The title makes me think about spring days playing with my daughter and granddaughter at the park. It does not remind me of “the curse” or “that time of the month” or “periyuks.” Menstrual periods.
I had a chance to hang out at Las Colchas quilt store in San Antonio last week. While I waited for a turn at the material cutting table, I saw a sign: “Days for Girls: What if not having access to feminine supplies kept you isolated during menstruation every month?”
I thought it was a joke at first. Some kind of silly PMS humor. In my mind, EVERYONE has sanitary napkins and tampons. I googled http://www.daysforgirls.org, the website shown on the poster. What I found is that every female does not have access to clean feminine supplies.
The “Days” in the title refers to days lost from school or work, days spent in isolation by women and girls in more than 60 countries across 6 continents. Women in these countries lose income, education, and dignity, unable to leave home and forced to use whatever they can find to stay somewhat clean. According to their website: “It turns out this issue is a surprising but instrumental key to social change for women all over the world. The poverty cycle can be broken when girls stay in school.”
Days for Girls was founded in 2008 when a woman working with Kenyan orphanages asked the assistant director of an orphanage what the girls did about feminine hygiene. The answer was: “Nothing. They wait in their rooms.”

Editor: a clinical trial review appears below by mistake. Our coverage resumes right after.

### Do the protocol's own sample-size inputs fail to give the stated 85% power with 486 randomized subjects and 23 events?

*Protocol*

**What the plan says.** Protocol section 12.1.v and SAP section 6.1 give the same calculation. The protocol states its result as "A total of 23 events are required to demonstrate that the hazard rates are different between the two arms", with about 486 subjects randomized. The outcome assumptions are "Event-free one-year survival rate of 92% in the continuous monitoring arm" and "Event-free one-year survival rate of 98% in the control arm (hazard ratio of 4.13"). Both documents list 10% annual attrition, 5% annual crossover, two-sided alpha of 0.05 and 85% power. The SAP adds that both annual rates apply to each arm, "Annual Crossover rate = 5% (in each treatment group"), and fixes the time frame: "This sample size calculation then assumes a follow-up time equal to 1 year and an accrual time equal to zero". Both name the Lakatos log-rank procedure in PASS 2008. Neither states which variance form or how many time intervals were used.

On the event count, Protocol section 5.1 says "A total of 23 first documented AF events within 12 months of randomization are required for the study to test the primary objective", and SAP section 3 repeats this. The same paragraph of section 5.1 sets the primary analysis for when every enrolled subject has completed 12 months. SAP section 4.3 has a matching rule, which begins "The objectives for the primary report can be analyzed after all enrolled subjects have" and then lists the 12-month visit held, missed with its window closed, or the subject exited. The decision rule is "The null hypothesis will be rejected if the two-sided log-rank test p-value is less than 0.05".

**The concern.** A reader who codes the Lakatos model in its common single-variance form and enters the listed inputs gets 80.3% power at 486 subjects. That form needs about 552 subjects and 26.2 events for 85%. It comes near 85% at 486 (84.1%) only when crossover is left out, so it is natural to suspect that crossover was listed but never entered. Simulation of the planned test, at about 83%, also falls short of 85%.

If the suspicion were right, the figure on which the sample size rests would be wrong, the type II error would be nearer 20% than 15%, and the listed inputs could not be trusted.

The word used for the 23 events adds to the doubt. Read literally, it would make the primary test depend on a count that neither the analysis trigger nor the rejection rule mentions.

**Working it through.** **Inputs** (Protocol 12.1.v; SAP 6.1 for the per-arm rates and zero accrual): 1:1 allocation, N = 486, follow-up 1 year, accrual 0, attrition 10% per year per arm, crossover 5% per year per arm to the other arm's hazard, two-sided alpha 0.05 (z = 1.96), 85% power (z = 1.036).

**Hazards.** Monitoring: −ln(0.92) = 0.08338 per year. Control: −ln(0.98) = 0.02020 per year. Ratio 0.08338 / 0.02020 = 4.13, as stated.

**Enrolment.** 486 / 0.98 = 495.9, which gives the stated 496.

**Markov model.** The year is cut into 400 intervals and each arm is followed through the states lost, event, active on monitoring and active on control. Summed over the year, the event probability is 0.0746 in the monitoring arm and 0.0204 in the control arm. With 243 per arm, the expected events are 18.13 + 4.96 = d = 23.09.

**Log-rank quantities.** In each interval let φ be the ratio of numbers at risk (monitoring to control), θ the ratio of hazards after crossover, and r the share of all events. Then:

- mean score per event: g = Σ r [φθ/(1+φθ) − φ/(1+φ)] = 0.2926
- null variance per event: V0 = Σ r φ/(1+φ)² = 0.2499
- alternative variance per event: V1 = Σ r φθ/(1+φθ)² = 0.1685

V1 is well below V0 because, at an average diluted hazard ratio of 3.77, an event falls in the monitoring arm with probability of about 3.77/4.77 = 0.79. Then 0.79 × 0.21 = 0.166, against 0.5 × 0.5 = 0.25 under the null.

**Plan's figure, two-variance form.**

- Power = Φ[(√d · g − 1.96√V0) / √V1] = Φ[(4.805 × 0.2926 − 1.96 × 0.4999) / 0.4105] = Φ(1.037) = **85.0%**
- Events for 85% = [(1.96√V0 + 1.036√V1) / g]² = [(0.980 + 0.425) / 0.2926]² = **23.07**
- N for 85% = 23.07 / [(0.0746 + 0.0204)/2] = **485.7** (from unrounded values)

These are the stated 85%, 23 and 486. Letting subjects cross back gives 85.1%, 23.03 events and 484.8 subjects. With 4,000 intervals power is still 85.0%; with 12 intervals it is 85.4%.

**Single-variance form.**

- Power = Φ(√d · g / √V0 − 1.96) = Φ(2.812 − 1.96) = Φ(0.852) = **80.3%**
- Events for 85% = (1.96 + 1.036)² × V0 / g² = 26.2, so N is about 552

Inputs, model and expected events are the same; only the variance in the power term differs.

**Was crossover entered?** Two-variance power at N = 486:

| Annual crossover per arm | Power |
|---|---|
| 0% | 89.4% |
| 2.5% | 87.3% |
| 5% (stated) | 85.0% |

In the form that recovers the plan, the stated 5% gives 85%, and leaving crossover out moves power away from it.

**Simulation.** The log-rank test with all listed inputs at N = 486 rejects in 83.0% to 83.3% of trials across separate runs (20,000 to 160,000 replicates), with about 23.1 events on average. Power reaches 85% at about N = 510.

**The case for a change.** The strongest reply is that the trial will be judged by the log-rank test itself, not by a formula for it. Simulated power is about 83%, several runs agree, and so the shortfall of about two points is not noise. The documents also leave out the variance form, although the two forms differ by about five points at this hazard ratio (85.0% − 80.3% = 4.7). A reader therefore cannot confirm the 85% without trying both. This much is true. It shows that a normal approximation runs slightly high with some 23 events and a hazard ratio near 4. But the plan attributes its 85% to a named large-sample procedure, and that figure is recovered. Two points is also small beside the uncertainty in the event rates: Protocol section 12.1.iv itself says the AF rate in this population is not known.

The conditions were cramped, unsanitary, and would leave girls without food and water for days unless someone brought it to them. This sparked awareness of how vulnerable millions of women and girls are every month simply because of this basic biological function. These women and girls suffer in silence, due to cultural ideas and taboos surrounding this issue.
The Days for Girls organization proposes to provide sustainable feminine hygiene kits to these women and girls by partnering with nonprofits, groups, and organizations. Las Colchas, the quilt store we visited in San Antonio, has a once a week meeting with local sewists to make these kits. A kit consists of a drawstring bag which holds soft flannel tri-fold pads, PUL liners, travel sized soap, a wash cloth, and Ziploc bag.
It is humbling to think that scraps of materials can provide independence and that these kits are so valued that girls use them for up to 3 years. Three years gains 180 days of education, health, safety, and dignity for these women. It is definitely worth a few hours visiting and sewing with friends to assemble something so simple that has such an impact.